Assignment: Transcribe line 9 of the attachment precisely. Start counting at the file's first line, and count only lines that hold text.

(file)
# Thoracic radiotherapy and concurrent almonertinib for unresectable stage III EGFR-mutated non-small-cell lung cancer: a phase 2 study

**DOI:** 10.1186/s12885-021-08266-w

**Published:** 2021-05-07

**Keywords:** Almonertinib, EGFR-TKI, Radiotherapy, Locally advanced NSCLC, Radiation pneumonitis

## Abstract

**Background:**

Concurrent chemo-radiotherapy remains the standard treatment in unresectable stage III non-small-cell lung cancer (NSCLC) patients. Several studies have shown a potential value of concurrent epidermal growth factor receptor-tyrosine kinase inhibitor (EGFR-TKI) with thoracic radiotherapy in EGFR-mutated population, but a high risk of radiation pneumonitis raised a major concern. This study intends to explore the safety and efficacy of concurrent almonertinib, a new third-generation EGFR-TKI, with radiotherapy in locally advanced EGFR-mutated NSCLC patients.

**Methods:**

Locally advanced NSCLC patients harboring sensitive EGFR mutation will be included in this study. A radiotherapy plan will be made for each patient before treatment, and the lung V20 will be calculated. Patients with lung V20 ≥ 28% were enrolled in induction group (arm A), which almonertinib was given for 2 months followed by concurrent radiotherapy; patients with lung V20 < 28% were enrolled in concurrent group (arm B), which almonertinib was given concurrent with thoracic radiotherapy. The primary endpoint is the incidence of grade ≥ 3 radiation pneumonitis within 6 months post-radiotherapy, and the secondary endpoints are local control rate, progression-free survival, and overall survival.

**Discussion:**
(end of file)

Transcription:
Locally advanced NSCLC patients harboring sensitive EGFR mutation will be included in this study. A radiotherapy plan will be made for each patient before treatment, and the lung V20 will be calculated. Patients with lung V20 ≥ 28% were enrolled in induction group (arm A), which almonertinib was given for 2 months followed by concurrent radiotherapy; patients with lung V20 < 28% were enrolled in concurrent group (arm B), which almonertinib was given concurrent with thoracic radiotherapy. The primary endpoint is the incidence of grade ≥ 3 radiation pneumonitis within 6 months post-radiotherapy, and the secondary endpoints are local control rate, progression-free survival, and overall survival.